Though the art world did have some real winners in 2016, not everyone was as lucky as, say, [a happily wedded Tracey Emin] (http://www.wmagazine.com/story/we-award-the-winners-of-the-art-world-in-2016-from-tracey-emins-rocky-marriage-to-shia-labeouf-being-shia-labeouf). Whether falling prey to Alec Baldwin, copyright laws, or the Zika virus, here are the artists, gallerists, and party scenes that got caught in the maelstrom of this past year.
Alec Baldwin v. Mary Boone
Back in 2010, Alec Baldwin shelled out $190,000 to the dealer Mary Boone for a painting by Ross Bleckner that, upon further inspection, he judged not to be the original — it smelled strangely new, he claimed. After a few vitriolic back-and-forths, the actor sued Boone in September, comparing her to a bank robber in his filing, and claiming that “her star has faded and the success of her gallery has waned” since building her reputation in the 80’s. This, on top of Baldwin comparing her to an armadillo, drew Boone's ire to no one's surprise. She's since accused Baldwin of failing to pay over $16,000 in sales tax, ensuring at least one feud to be continued into 2017.
Vanessa Beecroft v. the Basic Concept of Race
Even before the hours-long fainting fiasco this fall that was Yeezy Season 4, fashion was starting to get a bit fed up with the repetitive, one-note style of the artist Vanessa Beecroft and her celebrity collaborator, one Kanye West. Those frustrations reached an entirely new level, though, and certainly spread over to the art world — and anyone who comprehends the basic concept of race — when the Italian performance artist told New York magazine that, “There is Vanessa Beecroft as a European white female, and then there is Vanessa Beecroft as Kanye, an African-American male.” Beecroft, it seems, wasn’t too concerned about backlash. “I am protected by Kanye’s talent. I become black,” she explained to W a few months earlier. Naturally, this did not help her case on the internet; she even managed to set off the Beyhive.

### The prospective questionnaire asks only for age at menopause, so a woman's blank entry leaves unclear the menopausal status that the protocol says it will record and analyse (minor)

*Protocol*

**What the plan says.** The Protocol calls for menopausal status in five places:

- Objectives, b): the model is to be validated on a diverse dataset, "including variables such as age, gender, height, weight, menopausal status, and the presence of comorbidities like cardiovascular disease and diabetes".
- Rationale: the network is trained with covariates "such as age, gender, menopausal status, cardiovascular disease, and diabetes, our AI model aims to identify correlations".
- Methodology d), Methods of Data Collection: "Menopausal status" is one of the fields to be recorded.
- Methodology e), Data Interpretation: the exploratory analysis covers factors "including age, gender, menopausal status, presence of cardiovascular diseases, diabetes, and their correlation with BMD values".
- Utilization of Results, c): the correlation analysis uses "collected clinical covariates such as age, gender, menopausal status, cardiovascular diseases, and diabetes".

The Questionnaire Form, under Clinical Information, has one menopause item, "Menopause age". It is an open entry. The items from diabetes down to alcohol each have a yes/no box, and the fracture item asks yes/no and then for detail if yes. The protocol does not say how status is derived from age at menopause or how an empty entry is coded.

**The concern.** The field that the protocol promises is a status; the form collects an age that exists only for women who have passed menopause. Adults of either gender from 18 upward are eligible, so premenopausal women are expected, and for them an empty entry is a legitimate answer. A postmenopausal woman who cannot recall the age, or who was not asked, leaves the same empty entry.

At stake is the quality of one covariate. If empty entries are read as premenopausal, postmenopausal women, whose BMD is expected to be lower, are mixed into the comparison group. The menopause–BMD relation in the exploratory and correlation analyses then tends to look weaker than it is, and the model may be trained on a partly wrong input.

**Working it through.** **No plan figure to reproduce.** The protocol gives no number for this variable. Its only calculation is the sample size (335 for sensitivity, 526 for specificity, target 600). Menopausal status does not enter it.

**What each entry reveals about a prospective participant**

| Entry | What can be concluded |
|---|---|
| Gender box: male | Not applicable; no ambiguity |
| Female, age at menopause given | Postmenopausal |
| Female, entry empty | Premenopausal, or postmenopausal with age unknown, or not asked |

Marina Abramovic v. the Human Race
Picking up the reins from Beecroft in continuing what might be this year’s most unfortunate trend was Marina Abramovic, who rounded out 2016 with a glittery, well attended 70th birthday party at the Guggenheim that gilded over the controversy surrounding the party’s other cause for celebration: her new memoir, Walking Through Walls. A few months earlier, in August, a page of her book leaked on Twitter that saw Abramovic recapping her youthful travels down under with descriptions of indigenous Australians as people who “look like dinosaurs. They are really strange and different,” she said, continuing, “to Western eyes they look terrible.” The passage, Abramovic later explained, was from “an early, uncorrected proof” and reflected her initial impressions from 1979, not her current “understanding and appreciation of aborigines that I subsequently acquired through immersion in their world and carry in my heart today.”
Richard Prince v. the Law
Whether Richard Prince’s Instagram appropriations could be considered art was already up for dispute, but the artist’s screenshots have landed him in a more serious gray area with a lawsuit this fall from a photographer who took the original portrait he reprinted of Kim Gordon, claiming copyright infringement. The kerfuffle, it seems, is old news to Prince: “Copyright has never interested me,” he said back in 2011 when faced with another complaint, long before his spate of additional lawsuits surrounding images of the likes of Sid Vicious, also this year.